In this section, we provide a logic model of Industry Canada's involvement in the ITU. A logic model describes the relationship amongst activities, outputs and outcomes. The following section provides more details on the activities and outputs. There is a graphic of the model presented at the end of the section.

Activities and Outputs

Consult with Stakeholders and Partners
Industry Canada consults with stakeholders and partners in relation to the ITU using a number of different methods. Industry Canada conducts a national ITU consultation process with more than forty companies in Canada along with other government departments and agencies, such as Department of Foreign Affairs and International Trade, Environment Canada, Health Canada, the Canadian Space Agency, the Department of National Defence, the Canadian International Development Agency, Indian and Northern Affairs Canada , the Canadian Radio-television and Telecommunications Commission, Transport Canada, the National Research Council, the International Development Research Centre. Consultation is done partly through the establishment of a number of Canadian National Organizations (CNOs) that parallel ITU activities. The objective of the CNOs is to coordinate Canadian participation in the activities of the ITU, with the ultimate objective of promoting and protecting Canadian public and private sector interests.

Through this consultative process, Industry Canada is able to ascertain the requirements and interests of Canadian companies and other government departments. In developing a Canadian position, Industry Canada must balance the interests of all stakeholders including other government departments to formulate the optimal position for Canada. While Industry Canada considers the inputs of all consultative participants, it has the ultimate authority in finalizing the Canadian proposals and positions.

It should also be noted that Canadian companies can, and do, represent themselves at the ITU as Sector Members or Associates. There are twenty-nine Canadian Sector Members and eleven Associates, which participate in the activities of the three ITU Sectors, namely, the Radiocommunication Sector, the Telecommunication Standardization Sector and the Telecommunication Development Sector.

Consulting with stakeholders and partners is an activity that facilitates the activity, Prepare Submissions, Participate in Conferences, Meetings, Study Groups, Assemblies, and Chair Committees.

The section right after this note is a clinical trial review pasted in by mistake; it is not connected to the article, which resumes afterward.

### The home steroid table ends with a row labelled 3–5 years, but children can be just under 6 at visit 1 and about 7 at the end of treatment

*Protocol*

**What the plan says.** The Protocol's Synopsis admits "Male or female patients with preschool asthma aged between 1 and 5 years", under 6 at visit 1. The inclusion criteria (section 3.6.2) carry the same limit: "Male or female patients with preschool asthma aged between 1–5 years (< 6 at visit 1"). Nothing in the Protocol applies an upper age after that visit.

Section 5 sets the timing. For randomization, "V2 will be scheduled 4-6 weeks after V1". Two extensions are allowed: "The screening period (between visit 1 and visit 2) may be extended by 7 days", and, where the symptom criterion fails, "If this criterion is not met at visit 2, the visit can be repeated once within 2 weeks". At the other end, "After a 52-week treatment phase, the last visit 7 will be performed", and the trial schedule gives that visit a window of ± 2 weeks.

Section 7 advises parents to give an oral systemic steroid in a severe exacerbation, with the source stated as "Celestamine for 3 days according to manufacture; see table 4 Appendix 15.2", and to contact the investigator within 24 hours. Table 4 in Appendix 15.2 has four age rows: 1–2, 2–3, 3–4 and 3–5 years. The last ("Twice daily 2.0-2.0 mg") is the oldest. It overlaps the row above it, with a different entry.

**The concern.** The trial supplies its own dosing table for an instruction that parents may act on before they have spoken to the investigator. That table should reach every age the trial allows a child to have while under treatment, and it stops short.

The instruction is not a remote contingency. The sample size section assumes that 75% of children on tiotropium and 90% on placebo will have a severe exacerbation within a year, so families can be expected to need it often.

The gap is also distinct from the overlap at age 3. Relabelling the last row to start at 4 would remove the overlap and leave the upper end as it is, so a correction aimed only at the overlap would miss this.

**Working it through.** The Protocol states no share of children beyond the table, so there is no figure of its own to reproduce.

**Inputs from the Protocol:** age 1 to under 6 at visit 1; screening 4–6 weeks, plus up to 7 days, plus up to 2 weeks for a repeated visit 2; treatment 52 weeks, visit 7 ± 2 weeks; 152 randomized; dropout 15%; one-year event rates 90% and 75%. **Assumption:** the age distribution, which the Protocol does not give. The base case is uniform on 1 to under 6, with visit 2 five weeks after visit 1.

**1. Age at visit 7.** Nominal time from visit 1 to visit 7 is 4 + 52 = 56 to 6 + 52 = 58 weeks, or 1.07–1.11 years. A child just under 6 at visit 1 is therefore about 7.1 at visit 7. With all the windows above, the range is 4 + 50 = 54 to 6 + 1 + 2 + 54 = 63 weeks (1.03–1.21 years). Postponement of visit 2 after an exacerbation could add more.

Consult with other Countries and Regional Bodies
Industry Canada consults with other countries and regional bodies to garner support for Canadian positions and to influence the positions put forward by regional blocks.

The regional block that Canada is a part of is the Inter-American Telecommunication Commission (CITEL). As part of the Organization of American States, it is the main forum in the hemisphere in which the governments and the private sector meet to coordinate regional efforts in telecommunications. Canada is currently one of the elected eleven Permanent Executive Committee (COM/CITEL) members of CITEL.

Depending on Canadian policy objectives and/or commercial needs and concerns, Canadian positions and proposals may be aligned with either the United States, countries of the Americas through CITEL common proposals, Europe on matters of mutual interest, the Asia Pacific Telecommunity countries under the auspices of CITEL or ISACC, or others.

Industry Canada also seeks support for positions and proposals through:

  • bilateral negotiations in select countries;
  • multilateral negotiations; and
  • the development of common objectives within the Commonwealth ITU Group.

The output of this activity is Regional and/or Country Consensus. This consensus can be evidenced through the establishment of CITEL Inter-American Proposals and positions to be presented at the ITU. In other cases, Canada can be assured of the support of other regional member countries for its positions.

Process Satellite Applications and Terrestrial Frequency Assignments
Industry Canada reviews satellite network licensing applications submitted by industry; submits coordination and notification information to ITU; and completes ITU coordination and notification procedures to secure international rights for the use of spectrum and orbit.

For terrestrial networks, Industry Canada submits notification information and completes the relevant ITU procedure to secure international rights for the use of spectrum.

The outputs of this activity are Satellite Filings and Spectrum and Terrestrial Notifications to ITU. Essentially, Industry Canada notifies the ITU of the planned usage of satellite orbits and spectrum usages according to Canadian interests.

Prepare Submissions, Participate in Conferences, Meetings, Study Groups, Assemblies, and Chair Committees
Industry Canada, in representing Canada, participates in the following ITU activities:

  • Radiocommunication Sector (ITU-R):
    • World Radiocommunication Conferences, Radio Assemblies, Radiocommunication Advisory Group and Study Group meetings and related activities
  • Telecommunication Standardization Sector (ITU-T):
    • World Telecom Standards Assemblies, Telecommunication Standardization Advisory Group and Study Group meetings and related activities
  • Telecommunication Development Sector (ITU-D):
    • World and Regional Telecom Development Conferences, Telecommunication Development Advisory Group and Study Group meetings, and related activities

While Industry Canada does not participate in all ITU activities, it strategically selects those that are most important to Canadian interests, as determined through the CNO consultative process. Industry Canada prepares proposals and positions on regulatory and procedural issues and participates in ITU conferences and meetings to secure and facilitate Canada's access to orbital and spectrum resources and to promote Canada's interests in global standards development and interoperability.